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Cost effectiveness and cost utility analysis of multidisciplinary care in patients with rheumatoid arthritis: a randomised comparison of clinical nurse specialist care, inpatient team care, and day patient team care
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  1. W B van den Hout1,
  2. G J Tijhuis2,
  3. J M W Hazes2,
  4. F C Breedveld2,
  5. T P M Vliet Vlieland2
  1. 1W B van den Hout, Department of Medical Decision Making, Leiden University Medical Centre, The Netherlands
  2. 2G J Tijhuis, J M W Hazes, F C Breedveld, T P M Vliet Vlieland, Department of Rheumatology, Leiden University Medical Centre, The Netherlands
  1. Correspondence to:
    Dr W B van den Hout, Department of Medical Decision Making, K6-R, Leiden University Medical Centre, PO Box 9600, 2300 RC Leiden, The Netherlands;
    W.B.van_den_Hout{at}LUMC.NL

Abstract

Objective: To assess the relative cost effectiveness of clinical nurse specialist care, inpatient team care, and day patient team care.

Methods: Incremental cost effectiveness analysis and cost utility analysis, alongside a prospective randomised controlled trial with two year follow up. Included were patients with rheumatoid arthritis (RA) with increasing difficulty in performing activities of daily living over the previous six weeks. Quality of life and utility were assessed by the Rheumatoid Arthritis Quality of Life questionnaire, the Short Form-6D, a transformed rating scale, and the time tradeoff. A cost-price analysis was conducted to estimate the costs of inpatient and day patient hospitalisations. Other healthcare and non-healthcare costs were estimated from cost questionnaires.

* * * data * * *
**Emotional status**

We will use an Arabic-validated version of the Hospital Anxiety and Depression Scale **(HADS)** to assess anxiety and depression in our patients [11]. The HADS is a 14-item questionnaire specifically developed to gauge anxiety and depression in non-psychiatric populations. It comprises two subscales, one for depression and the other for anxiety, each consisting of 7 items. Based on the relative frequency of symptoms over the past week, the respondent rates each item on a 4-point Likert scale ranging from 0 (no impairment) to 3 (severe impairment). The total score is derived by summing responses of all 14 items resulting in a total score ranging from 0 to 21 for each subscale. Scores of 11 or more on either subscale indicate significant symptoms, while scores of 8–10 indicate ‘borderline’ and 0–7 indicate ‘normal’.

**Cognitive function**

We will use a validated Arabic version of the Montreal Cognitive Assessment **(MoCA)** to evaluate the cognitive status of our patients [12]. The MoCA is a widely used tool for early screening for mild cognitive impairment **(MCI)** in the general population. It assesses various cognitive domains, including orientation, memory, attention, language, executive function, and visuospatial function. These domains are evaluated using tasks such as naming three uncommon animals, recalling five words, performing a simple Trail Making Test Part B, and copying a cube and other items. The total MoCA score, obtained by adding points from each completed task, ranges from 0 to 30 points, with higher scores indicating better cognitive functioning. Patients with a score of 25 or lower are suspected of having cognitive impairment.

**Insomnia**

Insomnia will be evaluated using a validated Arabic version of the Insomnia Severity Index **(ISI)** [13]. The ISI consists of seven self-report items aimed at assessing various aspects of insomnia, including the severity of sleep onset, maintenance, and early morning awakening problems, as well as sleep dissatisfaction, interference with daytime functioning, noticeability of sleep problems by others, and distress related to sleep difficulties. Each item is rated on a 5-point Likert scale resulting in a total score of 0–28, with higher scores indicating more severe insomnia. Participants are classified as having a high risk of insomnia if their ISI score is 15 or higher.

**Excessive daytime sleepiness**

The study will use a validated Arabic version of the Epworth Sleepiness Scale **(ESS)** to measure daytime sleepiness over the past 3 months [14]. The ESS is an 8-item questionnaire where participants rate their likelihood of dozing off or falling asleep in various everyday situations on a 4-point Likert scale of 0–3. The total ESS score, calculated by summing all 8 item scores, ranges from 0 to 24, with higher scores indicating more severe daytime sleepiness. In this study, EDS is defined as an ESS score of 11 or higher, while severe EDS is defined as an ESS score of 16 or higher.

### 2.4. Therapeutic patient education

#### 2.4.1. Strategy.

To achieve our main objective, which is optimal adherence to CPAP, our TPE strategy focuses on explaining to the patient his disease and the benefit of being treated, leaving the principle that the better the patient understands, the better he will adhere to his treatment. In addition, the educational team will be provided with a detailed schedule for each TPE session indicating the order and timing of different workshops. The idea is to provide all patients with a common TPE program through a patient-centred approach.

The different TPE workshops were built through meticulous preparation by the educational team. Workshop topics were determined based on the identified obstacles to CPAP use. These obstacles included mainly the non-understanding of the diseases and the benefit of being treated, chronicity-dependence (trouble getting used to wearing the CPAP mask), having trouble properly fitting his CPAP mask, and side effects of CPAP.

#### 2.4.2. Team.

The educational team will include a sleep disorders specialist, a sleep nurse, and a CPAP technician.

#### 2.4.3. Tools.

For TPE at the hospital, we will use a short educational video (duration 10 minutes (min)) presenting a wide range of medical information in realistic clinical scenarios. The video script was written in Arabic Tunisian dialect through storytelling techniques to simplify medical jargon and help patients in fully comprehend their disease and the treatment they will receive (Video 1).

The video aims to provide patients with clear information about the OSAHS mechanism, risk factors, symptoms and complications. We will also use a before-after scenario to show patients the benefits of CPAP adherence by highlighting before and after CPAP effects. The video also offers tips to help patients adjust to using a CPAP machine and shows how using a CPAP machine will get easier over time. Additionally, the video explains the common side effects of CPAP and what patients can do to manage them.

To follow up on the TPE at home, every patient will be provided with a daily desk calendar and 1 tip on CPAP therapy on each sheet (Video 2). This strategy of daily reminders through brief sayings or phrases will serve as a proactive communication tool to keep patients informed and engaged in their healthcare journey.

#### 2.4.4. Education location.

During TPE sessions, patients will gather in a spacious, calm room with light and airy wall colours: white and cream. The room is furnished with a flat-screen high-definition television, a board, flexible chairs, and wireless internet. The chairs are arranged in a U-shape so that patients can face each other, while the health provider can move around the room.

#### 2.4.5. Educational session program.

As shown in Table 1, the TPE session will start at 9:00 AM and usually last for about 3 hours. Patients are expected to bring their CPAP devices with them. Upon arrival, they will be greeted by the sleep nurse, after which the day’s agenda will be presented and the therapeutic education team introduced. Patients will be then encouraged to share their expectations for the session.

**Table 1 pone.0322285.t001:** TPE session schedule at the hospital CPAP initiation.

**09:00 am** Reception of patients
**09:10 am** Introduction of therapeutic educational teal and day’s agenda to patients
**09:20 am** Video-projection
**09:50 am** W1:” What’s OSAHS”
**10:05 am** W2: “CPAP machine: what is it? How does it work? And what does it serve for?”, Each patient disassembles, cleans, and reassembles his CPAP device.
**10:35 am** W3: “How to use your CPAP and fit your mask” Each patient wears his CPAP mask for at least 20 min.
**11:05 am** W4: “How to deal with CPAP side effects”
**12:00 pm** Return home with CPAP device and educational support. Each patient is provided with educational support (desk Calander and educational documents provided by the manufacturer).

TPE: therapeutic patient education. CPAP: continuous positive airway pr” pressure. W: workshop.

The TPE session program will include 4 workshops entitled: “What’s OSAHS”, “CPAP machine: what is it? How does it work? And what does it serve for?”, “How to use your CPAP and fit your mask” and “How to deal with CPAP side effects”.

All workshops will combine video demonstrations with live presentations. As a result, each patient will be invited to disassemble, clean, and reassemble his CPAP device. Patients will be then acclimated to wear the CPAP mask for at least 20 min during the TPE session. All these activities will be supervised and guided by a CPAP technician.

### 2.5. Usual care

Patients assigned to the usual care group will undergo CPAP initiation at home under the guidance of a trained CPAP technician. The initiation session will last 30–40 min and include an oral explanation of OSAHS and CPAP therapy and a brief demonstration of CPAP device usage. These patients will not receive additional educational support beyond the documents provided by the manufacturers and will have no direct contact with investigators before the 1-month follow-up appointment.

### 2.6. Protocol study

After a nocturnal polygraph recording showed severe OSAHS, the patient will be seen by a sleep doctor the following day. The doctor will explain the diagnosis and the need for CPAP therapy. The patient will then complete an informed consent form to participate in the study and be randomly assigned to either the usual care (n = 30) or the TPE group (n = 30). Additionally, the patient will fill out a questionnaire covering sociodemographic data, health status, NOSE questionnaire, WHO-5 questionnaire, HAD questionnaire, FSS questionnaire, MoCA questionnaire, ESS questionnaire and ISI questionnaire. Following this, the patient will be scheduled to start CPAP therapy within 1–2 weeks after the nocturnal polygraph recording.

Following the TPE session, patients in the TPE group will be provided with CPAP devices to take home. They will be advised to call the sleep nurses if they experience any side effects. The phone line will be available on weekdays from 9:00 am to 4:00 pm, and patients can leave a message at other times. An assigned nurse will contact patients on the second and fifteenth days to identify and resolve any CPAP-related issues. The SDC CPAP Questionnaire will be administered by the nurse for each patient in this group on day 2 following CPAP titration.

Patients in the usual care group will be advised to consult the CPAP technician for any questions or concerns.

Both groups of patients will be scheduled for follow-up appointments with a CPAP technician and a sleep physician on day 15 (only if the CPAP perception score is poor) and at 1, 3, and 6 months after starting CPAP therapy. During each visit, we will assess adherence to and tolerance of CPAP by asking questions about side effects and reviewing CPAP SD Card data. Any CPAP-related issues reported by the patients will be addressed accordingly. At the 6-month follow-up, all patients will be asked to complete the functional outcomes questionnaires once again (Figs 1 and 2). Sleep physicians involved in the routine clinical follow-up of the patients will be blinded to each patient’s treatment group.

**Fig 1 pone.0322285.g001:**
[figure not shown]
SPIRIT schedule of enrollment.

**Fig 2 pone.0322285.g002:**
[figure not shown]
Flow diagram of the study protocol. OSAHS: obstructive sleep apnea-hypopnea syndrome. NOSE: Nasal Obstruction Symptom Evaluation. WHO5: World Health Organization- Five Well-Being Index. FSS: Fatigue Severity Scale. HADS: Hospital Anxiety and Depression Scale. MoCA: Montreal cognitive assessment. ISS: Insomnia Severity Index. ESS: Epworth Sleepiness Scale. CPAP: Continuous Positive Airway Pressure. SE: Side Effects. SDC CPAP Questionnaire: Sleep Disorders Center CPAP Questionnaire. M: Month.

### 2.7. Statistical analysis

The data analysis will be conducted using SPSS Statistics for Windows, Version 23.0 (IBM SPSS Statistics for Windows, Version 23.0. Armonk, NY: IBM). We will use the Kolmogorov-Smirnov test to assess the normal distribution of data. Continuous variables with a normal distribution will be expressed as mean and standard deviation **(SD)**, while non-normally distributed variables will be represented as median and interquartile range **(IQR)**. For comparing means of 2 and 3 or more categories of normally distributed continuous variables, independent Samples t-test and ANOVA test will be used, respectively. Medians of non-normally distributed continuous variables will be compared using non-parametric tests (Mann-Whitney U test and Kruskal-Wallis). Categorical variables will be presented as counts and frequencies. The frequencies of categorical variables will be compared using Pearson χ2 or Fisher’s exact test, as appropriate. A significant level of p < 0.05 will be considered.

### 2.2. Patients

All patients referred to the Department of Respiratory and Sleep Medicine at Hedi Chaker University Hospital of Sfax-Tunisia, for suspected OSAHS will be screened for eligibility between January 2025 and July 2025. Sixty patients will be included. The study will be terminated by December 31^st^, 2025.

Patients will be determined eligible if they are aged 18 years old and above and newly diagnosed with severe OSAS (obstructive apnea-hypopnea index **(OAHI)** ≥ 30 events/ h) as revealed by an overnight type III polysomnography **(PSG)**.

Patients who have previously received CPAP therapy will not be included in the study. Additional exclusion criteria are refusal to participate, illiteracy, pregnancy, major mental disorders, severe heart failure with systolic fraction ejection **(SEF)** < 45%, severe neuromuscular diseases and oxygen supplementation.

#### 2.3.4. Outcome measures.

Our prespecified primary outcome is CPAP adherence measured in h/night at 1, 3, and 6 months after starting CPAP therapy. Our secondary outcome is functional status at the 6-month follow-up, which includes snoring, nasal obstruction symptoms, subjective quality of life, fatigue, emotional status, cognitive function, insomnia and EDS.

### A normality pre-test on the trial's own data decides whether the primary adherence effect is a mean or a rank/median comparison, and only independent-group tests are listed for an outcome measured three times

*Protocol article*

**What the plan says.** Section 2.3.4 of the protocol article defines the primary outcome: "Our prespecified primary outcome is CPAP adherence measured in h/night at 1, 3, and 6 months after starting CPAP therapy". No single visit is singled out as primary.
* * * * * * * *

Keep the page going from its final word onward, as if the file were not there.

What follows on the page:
Results: 210 patients with RA (75% female, median age 59 years) were included. Aggregated over the two year follow up period, no significant differences were found on the quality of life and utility instruments. The costs of the initial treatment were estimated at €200 for clinical nurse specialist care, €5000 for inpatient team care, and €4100 for day patient team care. Other healthcare costs and non-healthcare costs were not significantly different. The total societal costs did not differ significantly between inpatients and day patients, but were significantly lower for the clinical nurse specialist patients by at least €5400.

Conclusions: Compared with inpatient and day patient team care, clinical nurse specialist care was shown to provide equivalent quality of life and utility, at lower costs. Therefore, for patients with health conditions that allow for any of the three types of care, the preferred treatment from a health-economic perspective is the care provided by the clinical nurse specialist.

  • economic analysis
  • rheumatoid arthritis
  • clinical nurse specialist
  • multidisciplinary team care
  • CEA, cost effectiveness analysis
  • CUA, cost utility analysis
  • ES, effect size
  • QALY, quality adjusted life year
  • RA, rheumatoid arthritis
  • RAQoL, Rheumatoid Arthritis Quality of Life
  • SF-6D, Short Form-6D
  • TRS, transformed rating scale
  • TTO, time tradeoff
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Footnotes

  • Current address: Dr J M W Hazes, Department of Rheumatology of the Rotterdam University Hospital , The Netherlands

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